The scientific world is abuzz this week with news that researchers at UCLA have discovered a prime number with more than 10 million digits. The find qualifies them for a $100,000 prize from the Electronic Frontier Foundation (EFF) and undeniable geek cred, but a decidedly unscientific survey of comments from around the web concludes that the overall response to the announcement is: So what?
Not being a math whiz myself by any means, I set out to find an answer to this question. Are monster prime numbers the key to clean energy? Negative. Can you prevent space shuttle accidents with a gigundo-prime? Survey says: no. But megaprimes will help rid your golf game of that nasty slice, right? Wrong again.
When a frustrated parent questioned the importance of her daughter learning about prime numbers in school, the helpful folks at Ask Dr. Math pointed out that primes are the basis of RSA encryption. Whenever online shoppers send personal information and credit card numbers across the web, prime numbers provide the backbone of that security.
Besides keeping your identity secure, primes have long been used as a math shortcut, helping with factoring, linear equations, and other things you probably haven't thought about since high school.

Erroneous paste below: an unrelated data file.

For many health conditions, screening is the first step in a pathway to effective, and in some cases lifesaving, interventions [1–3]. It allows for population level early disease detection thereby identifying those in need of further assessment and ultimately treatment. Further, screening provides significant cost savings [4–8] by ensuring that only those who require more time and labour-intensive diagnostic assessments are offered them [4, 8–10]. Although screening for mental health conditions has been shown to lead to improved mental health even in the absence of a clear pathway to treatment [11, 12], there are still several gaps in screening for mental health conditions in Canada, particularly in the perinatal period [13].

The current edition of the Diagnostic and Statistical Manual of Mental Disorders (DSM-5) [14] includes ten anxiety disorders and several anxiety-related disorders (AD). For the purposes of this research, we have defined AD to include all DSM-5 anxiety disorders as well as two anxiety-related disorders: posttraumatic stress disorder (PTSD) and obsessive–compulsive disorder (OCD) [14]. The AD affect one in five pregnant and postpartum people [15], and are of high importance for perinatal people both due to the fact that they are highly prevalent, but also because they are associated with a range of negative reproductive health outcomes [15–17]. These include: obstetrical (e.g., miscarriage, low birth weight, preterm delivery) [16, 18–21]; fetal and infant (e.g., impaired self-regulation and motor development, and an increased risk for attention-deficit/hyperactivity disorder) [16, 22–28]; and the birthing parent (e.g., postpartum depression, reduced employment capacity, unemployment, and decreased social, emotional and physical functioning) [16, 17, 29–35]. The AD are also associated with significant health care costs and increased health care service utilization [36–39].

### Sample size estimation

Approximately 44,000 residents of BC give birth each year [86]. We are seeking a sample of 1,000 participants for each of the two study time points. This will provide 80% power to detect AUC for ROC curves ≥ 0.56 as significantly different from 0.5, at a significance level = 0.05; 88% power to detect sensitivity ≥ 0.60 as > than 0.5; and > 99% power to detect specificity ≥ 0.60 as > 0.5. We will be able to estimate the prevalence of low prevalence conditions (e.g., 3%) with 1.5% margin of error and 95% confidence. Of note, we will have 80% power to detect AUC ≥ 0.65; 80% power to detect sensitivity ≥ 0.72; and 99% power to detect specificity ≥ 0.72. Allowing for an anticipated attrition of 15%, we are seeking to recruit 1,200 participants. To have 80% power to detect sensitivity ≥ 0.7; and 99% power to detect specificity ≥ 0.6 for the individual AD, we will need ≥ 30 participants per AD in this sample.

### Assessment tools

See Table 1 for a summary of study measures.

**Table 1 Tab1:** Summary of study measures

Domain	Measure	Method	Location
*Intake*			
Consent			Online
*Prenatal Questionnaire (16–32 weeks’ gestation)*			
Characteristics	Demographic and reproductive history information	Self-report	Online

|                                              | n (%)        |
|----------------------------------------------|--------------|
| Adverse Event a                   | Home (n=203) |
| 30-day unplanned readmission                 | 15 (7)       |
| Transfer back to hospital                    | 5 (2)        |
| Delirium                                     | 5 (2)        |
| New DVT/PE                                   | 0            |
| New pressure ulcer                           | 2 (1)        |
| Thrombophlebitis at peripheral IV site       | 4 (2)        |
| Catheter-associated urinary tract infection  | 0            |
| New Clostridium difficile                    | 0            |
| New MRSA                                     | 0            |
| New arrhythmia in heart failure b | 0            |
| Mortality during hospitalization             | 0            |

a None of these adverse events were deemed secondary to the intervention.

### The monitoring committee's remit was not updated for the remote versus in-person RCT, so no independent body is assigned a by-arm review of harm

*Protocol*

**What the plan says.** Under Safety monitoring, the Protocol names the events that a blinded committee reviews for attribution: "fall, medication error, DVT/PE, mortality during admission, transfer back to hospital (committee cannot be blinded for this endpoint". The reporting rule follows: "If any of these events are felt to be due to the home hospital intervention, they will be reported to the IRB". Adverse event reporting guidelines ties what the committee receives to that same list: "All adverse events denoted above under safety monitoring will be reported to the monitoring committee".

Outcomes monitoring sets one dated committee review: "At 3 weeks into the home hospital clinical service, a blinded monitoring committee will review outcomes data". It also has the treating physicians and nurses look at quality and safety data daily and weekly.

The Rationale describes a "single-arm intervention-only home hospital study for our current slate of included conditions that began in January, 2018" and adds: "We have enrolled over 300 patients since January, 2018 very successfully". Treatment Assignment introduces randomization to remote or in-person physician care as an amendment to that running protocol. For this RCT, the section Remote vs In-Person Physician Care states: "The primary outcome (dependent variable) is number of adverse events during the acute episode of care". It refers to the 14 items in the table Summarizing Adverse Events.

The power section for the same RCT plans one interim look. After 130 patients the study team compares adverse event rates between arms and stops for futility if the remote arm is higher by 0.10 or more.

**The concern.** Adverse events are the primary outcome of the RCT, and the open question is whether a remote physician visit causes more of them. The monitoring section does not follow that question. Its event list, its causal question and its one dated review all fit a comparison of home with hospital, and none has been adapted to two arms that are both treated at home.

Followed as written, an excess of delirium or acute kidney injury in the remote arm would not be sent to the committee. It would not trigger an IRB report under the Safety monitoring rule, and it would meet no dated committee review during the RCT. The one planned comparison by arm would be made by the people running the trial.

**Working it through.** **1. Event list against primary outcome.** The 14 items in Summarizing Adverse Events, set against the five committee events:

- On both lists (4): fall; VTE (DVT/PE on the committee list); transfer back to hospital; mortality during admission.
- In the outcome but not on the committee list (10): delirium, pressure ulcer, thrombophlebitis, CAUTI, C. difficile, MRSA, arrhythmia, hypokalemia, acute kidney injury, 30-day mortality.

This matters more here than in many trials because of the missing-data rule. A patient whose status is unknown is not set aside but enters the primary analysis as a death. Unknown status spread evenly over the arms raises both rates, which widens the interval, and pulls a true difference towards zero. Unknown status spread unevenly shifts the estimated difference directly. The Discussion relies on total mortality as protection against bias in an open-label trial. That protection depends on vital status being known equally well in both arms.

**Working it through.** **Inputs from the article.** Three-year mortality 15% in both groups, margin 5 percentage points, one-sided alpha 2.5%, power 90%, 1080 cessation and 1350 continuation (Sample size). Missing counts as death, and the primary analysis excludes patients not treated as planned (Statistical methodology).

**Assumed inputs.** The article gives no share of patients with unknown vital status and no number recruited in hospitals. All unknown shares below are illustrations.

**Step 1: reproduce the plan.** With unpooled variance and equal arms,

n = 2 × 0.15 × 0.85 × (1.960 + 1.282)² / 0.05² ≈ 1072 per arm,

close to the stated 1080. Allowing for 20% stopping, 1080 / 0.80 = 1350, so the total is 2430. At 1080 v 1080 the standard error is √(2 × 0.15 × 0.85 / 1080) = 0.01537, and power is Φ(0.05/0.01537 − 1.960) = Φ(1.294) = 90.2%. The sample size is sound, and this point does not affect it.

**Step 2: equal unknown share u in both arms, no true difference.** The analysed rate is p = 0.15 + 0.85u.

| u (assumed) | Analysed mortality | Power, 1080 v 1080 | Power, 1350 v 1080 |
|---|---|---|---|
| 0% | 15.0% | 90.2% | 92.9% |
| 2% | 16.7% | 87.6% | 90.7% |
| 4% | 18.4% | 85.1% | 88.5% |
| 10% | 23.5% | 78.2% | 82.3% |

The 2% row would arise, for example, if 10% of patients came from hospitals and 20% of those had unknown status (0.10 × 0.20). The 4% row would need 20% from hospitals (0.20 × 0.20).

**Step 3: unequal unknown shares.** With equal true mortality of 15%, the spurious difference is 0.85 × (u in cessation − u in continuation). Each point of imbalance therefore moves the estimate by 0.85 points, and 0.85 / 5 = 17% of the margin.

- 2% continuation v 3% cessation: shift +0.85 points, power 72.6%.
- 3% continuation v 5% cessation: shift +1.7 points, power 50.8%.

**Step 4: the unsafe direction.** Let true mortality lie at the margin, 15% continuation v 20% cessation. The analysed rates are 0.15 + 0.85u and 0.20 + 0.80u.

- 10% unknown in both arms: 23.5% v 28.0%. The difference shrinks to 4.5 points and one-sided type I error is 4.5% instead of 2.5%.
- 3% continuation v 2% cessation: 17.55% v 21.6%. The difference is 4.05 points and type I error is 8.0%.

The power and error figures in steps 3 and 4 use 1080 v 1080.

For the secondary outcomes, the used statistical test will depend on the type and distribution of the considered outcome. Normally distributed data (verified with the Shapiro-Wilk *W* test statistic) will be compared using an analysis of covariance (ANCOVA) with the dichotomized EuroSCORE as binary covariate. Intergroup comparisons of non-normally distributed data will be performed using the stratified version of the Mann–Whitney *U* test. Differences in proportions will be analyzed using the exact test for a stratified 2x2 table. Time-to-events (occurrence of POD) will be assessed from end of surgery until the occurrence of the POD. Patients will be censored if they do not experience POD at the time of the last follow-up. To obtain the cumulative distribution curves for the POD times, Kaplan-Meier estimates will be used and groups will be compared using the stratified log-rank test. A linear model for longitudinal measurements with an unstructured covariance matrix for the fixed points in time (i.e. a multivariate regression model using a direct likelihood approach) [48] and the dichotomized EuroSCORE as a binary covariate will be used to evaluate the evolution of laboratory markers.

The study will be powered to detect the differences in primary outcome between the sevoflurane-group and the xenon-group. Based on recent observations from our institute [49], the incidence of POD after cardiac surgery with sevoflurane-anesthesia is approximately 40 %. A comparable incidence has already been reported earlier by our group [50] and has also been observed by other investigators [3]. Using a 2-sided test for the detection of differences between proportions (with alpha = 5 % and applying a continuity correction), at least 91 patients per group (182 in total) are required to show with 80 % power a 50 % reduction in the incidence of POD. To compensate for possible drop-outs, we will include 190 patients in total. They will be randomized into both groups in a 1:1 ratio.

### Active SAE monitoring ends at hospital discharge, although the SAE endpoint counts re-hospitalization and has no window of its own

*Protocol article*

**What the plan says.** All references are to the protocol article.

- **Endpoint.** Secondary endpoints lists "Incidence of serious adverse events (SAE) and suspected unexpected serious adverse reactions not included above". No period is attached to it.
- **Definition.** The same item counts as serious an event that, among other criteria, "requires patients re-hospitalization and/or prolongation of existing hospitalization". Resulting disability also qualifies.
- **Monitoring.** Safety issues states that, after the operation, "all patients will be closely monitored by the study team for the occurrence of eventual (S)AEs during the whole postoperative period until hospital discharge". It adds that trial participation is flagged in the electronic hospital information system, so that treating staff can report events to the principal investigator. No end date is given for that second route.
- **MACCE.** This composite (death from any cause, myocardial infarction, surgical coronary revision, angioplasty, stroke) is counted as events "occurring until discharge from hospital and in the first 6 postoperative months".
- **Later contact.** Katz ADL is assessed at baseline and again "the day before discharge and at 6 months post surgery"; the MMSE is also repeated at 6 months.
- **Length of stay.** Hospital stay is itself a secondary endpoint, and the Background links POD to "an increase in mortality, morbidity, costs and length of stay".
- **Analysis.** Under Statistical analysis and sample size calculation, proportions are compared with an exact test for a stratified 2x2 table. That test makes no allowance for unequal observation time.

But why did the EFF offer $100,000 for the first person to discover a 10-million-digit-plus prime number? The hunt for large primes requires massive computing power – the production of which is prohibitively expensive for a single organization. Distributive computing – the same kind UCLA used to find their megaprime – makes a supercomputer out of many smaller individual machines, using the web to stitch all that power together. The EFF Cooperative Computing Awards provide an incentive for everyday Internet users to contribute to solving great scientific problems.
The method is the message.
"Prime numbers are important in mathematics and encryption, but the real message is that many other problems can be solved by similar methods," EFF co-founder John Gilmore is quoted as saying on the awards' website.
So, the important question isn't "What can you do with a 12-million-digit prime number?" but "What big real-world problem can benefit from everyday people volunteering their computers for a distributed-computing project?" The answers are already popping up in the search for extraterrestrial life, predicting climate change, and many others.